Wednesday, September 11, 2013

Black Rainbow -- The Influence of History

In Calvino’s Invisible Cities, Marco Polo describes many different cities and each of their unique personalities.  Each city has a distinct past history that influences how the city functions in the present.  The histories of these cities cannot be erased and they manage to function regardless.  The novel states that although one’s past is unavoidable, it cannot be erased.  While Calvino’s Invisible Cities emphasizes the importance of history, the characters of Wendt’s Black Rainbow learn to live without their personal histories.  Characters are forced to live without a past and their present is determined by the choices that they make.  The narrator of the novel must make choices that affect his present to return to one part of his past, his family.
            Before the narrator could begin his journey, he had to be “dehistoried” by the Supreme Tribunal.  The narrator’s document states that “…the bearer of this reference is now the ideal citizen of our State.  He has undergone and survived with A’s the prescribed process of Dehistorying.  He submitted his soul, his history, to us, with total admission, honesty, and frankness” (33).  The Supreme Tribunal grants the narrator complete freedom in trade for his personal history.  Although the narrator is at first reluctant to accept complete freedom, he takes it, knowing that he will be reunited with his family when he accepts the document.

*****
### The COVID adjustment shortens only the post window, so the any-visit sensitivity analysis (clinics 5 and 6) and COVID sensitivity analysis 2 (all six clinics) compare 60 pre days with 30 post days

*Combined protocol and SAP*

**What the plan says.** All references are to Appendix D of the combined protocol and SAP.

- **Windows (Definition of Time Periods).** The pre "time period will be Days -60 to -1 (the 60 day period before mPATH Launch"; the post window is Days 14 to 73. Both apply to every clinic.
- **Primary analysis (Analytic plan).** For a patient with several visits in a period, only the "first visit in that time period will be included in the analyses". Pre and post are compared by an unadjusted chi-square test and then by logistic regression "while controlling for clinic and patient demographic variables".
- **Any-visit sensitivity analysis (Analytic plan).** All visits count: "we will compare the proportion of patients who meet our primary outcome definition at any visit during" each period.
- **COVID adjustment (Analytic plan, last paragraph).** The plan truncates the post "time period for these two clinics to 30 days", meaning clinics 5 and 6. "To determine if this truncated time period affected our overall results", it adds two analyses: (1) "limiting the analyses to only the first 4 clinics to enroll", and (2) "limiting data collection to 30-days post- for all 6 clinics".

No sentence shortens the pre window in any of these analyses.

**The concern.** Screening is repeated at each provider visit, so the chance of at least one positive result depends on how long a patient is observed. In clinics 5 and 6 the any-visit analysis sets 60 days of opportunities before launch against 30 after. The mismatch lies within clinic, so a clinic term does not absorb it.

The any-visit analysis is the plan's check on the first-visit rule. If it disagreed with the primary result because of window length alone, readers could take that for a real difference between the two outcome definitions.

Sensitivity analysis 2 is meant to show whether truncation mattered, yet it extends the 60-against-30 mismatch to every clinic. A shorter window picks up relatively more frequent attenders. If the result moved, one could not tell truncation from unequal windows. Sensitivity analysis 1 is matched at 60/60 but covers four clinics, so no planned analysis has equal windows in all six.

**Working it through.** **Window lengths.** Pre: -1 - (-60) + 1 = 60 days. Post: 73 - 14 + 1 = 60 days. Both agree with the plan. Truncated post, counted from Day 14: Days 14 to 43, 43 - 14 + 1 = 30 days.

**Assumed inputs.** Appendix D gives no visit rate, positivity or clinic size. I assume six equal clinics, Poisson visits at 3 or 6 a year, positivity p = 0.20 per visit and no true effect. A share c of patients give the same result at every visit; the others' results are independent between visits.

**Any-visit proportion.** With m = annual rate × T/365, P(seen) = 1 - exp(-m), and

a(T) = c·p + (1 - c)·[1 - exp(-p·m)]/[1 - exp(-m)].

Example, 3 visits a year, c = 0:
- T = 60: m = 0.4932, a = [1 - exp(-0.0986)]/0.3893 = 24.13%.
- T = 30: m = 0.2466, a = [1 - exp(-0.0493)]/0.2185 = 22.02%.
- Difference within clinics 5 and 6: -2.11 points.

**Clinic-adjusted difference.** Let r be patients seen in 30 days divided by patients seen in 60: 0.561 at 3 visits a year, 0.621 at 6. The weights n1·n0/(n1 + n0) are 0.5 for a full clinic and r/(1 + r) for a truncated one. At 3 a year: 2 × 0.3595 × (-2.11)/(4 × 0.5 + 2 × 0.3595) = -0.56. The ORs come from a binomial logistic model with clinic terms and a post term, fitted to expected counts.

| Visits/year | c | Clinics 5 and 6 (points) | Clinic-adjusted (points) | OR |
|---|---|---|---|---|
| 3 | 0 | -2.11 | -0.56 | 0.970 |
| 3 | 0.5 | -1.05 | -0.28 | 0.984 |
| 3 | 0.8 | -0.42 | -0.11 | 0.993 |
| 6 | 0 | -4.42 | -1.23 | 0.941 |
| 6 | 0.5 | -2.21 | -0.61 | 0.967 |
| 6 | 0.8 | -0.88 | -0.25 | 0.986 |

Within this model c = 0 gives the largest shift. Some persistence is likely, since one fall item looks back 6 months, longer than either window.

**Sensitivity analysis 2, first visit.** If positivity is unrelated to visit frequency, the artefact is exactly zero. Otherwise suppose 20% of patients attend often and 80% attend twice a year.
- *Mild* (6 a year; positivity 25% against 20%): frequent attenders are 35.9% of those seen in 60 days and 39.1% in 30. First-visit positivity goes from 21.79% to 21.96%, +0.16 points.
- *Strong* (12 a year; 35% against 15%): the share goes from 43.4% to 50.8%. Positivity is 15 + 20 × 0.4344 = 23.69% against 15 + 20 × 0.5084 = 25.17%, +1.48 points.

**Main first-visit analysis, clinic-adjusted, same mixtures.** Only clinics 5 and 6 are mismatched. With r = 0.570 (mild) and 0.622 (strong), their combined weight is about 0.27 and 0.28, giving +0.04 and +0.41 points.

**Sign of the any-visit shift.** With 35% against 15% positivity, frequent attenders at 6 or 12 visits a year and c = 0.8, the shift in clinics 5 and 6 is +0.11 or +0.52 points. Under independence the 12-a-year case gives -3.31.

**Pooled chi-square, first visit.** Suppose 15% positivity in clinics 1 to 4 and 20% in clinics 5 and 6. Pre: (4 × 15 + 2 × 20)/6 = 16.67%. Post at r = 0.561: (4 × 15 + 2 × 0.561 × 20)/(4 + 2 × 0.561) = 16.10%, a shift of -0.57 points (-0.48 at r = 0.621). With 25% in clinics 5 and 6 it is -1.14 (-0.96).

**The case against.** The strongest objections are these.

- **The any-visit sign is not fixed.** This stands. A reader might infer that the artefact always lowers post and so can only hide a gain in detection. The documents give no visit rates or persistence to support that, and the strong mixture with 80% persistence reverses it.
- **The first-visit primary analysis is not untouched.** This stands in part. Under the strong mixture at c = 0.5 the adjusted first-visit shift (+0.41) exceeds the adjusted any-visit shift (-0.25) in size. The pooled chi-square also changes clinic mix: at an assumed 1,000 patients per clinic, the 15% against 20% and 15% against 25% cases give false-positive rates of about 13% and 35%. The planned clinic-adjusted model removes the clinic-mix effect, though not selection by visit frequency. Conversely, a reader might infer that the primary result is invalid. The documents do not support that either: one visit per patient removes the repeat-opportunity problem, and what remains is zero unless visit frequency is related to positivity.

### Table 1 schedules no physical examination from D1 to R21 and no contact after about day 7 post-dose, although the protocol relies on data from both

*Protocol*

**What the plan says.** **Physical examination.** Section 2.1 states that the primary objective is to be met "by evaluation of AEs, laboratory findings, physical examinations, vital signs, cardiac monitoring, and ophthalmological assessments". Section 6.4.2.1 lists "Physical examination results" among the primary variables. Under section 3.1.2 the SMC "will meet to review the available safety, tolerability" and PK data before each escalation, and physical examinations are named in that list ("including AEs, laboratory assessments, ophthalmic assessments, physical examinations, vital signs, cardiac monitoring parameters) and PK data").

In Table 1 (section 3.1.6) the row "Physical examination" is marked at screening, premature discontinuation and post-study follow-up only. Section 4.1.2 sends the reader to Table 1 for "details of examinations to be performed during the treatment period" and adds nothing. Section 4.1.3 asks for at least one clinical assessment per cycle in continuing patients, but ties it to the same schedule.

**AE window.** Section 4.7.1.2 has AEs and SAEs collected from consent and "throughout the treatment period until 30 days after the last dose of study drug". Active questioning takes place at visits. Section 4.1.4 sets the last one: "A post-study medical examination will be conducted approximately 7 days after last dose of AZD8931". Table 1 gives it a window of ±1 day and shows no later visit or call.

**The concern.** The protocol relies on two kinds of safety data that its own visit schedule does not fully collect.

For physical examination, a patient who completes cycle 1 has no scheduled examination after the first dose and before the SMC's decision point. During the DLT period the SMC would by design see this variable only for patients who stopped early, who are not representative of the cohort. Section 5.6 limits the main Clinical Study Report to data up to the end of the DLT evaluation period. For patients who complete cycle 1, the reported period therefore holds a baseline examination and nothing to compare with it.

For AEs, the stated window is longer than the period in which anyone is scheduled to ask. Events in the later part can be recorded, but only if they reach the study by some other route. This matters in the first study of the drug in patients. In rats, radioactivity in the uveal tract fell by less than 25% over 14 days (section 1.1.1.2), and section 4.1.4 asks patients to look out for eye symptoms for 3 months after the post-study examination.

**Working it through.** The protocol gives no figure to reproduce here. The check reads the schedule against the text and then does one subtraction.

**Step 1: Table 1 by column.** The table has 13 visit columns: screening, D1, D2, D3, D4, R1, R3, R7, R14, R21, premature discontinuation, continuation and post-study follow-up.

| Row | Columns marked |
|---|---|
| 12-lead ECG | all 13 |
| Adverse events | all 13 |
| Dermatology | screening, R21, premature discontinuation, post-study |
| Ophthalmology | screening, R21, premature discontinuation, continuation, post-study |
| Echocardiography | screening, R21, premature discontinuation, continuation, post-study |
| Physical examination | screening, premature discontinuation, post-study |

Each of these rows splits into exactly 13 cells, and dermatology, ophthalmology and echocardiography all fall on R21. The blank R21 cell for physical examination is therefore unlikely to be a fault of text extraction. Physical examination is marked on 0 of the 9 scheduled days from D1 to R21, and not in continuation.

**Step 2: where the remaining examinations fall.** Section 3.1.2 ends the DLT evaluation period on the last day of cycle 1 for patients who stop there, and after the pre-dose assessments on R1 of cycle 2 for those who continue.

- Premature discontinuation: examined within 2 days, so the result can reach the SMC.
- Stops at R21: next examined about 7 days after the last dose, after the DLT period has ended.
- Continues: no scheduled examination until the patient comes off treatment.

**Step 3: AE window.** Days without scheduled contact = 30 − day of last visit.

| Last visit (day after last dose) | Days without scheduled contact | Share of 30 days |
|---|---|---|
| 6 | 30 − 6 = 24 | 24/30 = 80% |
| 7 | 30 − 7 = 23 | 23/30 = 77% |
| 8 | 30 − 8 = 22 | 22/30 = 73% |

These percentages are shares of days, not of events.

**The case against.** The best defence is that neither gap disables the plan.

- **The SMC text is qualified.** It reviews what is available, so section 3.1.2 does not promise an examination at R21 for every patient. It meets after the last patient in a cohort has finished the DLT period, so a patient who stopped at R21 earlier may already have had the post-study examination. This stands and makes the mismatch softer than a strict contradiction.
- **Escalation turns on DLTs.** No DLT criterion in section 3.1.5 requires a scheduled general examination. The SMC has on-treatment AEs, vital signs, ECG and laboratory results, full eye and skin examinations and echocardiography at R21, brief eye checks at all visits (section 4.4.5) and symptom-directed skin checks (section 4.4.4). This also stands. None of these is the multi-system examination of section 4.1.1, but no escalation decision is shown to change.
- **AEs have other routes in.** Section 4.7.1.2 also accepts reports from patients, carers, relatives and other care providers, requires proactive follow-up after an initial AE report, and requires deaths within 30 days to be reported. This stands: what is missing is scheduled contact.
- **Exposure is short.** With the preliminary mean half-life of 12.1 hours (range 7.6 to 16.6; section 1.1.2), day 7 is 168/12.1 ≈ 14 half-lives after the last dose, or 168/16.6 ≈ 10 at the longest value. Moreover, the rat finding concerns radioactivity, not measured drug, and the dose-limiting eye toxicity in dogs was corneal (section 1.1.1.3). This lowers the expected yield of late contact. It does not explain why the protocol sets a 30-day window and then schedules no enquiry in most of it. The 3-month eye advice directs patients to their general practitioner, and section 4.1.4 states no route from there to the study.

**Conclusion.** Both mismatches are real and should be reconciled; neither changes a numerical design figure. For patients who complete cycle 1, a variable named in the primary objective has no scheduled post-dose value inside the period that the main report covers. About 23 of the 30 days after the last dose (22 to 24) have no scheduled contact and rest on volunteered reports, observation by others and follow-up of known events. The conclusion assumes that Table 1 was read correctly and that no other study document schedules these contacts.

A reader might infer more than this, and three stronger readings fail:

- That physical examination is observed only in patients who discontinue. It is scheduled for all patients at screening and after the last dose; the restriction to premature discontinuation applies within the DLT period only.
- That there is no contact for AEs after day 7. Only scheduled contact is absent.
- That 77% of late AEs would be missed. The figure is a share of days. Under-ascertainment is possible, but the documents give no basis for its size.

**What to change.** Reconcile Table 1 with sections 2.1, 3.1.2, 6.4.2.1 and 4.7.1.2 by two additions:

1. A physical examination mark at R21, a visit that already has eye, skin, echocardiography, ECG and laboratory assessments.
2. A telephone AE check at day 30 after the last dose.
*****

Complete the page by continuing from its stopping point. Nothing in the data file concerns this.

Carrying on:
After receiving the document stating his freedom, the narrator begins his journey.  The narrator spends the rest of the first half of the novel following written instructions, all of which are to be destroyed after being read.  The narrator is instructed to erase the past of the notes, similar as to how his past was erased as well.  The notes both reward and threaten the narrator, giving him $1,000 as well as threatening him with messages such as “Don’t retreat.  If you do you will forfeit a loved one” (48).  The narrator forces moral dilemmas, for example, whether he should use his powerful document to steal a car or not.  Soon, the narrator learns that the Tribunal not only owns his past, but will excuse him of crimes, as long as he follows their orders.  While the narrator enjoys his newfound freedom, he still dwells on past memories while in search for his family.  These memories and histories are unavoidable, as much as someone tries to erase them.

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